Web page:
Since college football split Div. I into two groups in 1978, both subdivisions have produced dynasties.
The first in the present-day Football Championship Subdivision was Georgia Southern, which won three national championships under legendary Erk Russell from 1985 through 1989, a fourth under Tim Stowers in 1990, and two more with Paul Johnson in 1999 and 2000.
Appalachian State took up the mantle after Johnson’s exit from Georgia Southern, both in the SoCon and the FCS. Jerry Moore coached the Mountaineers to three championships from 2005 through 2007.
Likewise, Jim Tressel coached Youngstown State to three national championships in the 1990s, twice at the expense of Marshall. And while the Thundering Herd had more runner-up finishes than titles, they spent a decade consistently in the mix – and twice brought the hardware to Huntington.
For as excellent as its predecessors were, however, none were North Dakota State.
The Bison capping the 2018 season with their seventh national championship since 2011 broke the tie with Georgia Southern for the subdivision’s most. North Dakota State clashes with the only program to break up its dynasty amid this run, James Madison, in the 2019 season’s national championship game.
It’s fair to say NDSU has grown into the model program – and that isn’t mere conjecture. Just ask Danny Rocco, head coach of a University of Delaware that, in its own right, boasts a national championship and is one of only 39 programs all-time to reach 700 wins.
“I have spoken to my team about North Dakota State to my team here since my arrival,” Rocco said ahead of the Fightin’ Blue Hens’ matchup with NDSU in September. “Before I was here, I was at another university [Richmond] that lost in the national semifinals in Fargo. When I left that game, I said, ‘There’s the model I want to emulate.’”
Emulating the result is an obvious goal for any program, and the model is the necessary infrastructure. But where exactly does a program start?
Try every doorstep in the Upper Midwest.
Speaking at Mountain West Conference media day in July 2015, in his current post as head coach at Wyoming, former Bison coach Craig Bohl said his NDSU staffs built championship rosters by “knocking on every door” in a radius of roughly 500 miles from Fargo.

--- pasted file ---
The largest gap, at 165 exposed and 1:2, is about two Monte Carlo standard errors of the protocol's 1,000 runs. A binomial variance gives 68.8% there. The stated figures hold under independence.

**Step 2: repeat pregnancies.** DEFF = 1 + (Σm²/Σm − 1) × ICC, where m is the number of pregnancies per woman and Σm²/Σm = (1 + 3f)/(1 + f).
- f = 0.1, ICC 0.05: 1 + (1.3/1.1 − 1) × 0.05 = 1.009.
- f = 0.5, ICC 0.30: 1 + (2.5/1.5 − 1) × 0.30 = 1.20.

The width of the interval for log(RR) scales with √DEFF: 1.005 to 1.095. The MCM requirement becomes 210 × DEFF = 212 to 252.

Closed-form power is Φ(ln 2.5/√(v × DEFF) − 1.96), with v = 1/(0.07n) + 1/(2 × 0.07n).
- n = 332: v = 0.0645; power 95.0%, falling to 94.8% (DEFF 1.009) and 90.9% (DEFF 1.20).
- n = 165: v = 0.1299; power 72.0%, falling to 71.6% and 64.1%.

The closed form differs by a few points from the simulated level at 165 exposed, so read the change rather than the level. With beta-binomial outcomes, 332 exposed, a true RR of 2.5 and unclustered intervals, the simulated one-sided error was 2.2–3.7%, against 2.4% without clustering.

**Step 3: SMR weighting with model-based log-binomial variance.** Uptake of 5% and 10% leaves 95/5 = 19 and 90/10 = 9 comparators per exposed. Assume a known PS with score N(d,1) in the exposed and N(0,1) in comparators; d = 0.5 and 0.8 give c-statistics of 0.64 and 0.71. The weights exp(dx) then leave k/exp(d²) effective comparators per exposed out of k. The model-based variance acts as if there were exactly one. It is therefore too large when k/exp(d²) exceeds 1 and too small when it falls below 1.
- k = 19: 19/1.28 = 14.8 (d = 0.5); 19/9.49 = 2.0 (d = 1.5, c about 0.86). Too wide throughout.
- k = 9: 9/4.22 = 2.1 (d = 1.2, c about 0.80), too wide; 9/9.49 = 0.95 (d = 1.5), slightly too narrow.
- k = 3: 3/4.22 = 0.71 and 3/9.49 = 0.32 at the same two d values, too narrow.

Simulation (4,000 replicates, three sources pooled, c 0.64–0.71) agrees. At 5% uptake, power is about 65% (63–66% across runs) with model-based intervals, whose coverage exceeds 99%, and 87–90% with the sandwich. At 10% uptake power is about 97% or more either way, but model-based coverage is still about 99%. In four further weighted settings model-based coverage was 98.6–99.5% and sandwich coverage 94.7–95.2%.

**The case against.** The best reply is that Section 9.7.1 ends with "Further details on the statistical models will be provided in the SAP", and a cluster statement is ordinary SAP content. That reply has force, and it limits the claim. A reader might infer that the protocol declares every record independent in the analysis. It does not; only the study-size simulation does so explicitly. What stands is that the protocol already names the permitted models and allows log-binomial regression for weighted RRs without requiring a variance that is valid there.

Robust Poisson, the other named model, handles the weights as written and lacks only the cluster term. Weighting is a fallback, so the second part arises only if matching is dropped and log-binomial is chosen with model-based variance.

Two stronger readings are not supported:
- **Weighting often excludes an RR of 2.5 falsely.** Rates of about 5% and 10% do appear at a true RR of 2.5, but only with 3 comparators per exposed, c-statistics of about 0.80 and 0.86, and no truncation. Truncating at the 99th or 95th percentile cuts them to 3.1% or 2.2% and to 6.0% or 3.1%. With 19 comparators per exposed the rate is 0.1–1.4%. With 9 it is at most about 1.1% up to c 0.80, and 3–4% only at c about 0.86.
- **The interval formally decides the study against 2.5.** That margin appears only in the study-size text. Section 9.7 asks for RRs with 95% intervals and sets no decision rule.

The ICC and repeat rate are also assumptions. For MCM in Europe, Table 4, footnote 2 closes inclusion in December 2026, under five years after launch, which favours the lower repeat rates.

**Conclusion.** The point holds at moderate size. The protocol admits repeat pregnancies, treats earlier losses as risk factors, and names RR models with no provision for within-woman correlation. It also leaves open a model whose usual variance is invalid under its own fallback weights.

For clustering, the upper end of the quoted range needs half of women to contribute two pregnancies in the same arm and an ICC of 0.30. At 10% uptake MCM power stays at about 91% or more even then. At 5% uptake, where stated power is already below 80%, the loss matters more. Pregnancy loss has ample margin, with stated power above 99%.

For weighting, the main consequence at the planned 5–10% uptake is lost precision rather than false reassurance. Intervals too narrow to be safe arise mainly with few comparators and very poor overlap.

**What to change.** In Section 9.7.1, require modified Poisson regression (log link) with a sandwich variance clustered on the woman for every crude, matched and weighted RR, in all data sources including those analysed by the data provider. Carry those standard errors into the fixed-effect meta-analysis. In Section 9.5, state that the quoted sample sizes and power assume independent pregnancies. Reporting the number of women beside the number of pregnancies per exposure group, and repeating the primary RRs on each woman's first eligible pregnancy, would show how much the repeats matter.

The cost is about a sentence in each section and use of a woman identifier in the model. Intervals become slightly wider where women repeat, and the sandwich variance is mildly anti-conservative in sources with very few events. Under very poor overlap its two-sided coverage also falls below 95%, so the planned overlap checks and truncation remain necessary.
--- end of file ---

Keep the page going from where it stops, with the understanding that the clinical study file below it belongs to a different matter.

The philosophy worked for Bohl, continued with current Kansas State coach Chris Klieman, and now has the Matt Entz-led Bison back in Frisco.
Entz’s arrival in Fargo as an assistant followed Bohl’s departure for Wyoming, but the current Bison coach has maintained the same philosophical approach to constructing a roster.
“We'll win with kids within a six-, seven-hour radius, and we have a Midwest feel to our program. And we recruit some outlying areas, of course, just out of need. But those kids buy into what we do and buy into how we go about our business.”
The 2019 North Dakota State roster features players from Texas, Georgia and California, with the most representation of non-Midwestern players coming out of Florida. All four states are traditional recruiting hotbeds, and each state is critical recruiting ground for any FBS program with championship aspirations.
The smattering for Sunshine State Bison mixed with the bevy of players from the Dakotas, Minnesota, Iowa, Wisconsin, Nebraska gives the North Dakota State roster a look not unlike the outstanding Nebraska Cornhuskers teams of the 1990s.
It’s no coincidence Bohl, a Nebraska alum, spent eight seasons as an assistant for the Huskers during some of those glory years. He was on staff for the last Nebraska run to a championship game, which featured the program’s last Heisman Trophy winner: Eric Crouch, a recruit from Omaha.
NDSU’s 2019 roster offers a nice distillation of the model through its All-American selections. Tight end Ben Ellefson from Hawley, offensive lineman Dillon Radunz hails from Becker, and quarterback Trey Lance out of Marshall represent an impressive Minnesota contingent.
Defensive end Derrek Tuszka comes from Warner, South Dakota. Linebacker Jabril Cox is the furthest outlier, 600 miles south of Fargo in Kansas City.
However, KC isn’t far from the Iowa stomping ground both Klieman and Entz called home before North Dakota State.
The inherent irony lies in the relative shallow local pools where NDSU has thrived. Refer to 247Sports composite rankings, and both North Dakota and its outlying stats have a historic dearth of blue-chip prospects.
And yet, NDSU now consistently sends players into the NFL, a hallmark of blue-chip talent. Entz explained the dichotomy.
“We try to be as thorough as we can,” he said. “One of the great things — and the things that our strength staff has helped with, our assistant coaches do an outstanding job with — is our ability to develop long-levered athletes into being NFL-caliber offensive linemen, or taking a quarterback and making him a free safety, and trying to project kids into fitting a role for our program.”
Certainly these are logical ideas, and the program’s success verifies their usefulness. But if it’s that simple, why haven’t, say, more of NDSU’s neighbors in the Big Ten Conference followed this formula?
For North Dakota State, its model has been successful for so long, the Bison have something of a self-sustaining machine, reflected in Trey Lance’s discussion of his recruitment with FloFootball in September.
“Winning national championships. That’s one thing that’s pretty common throughout all the guys who chose to come here,” he said.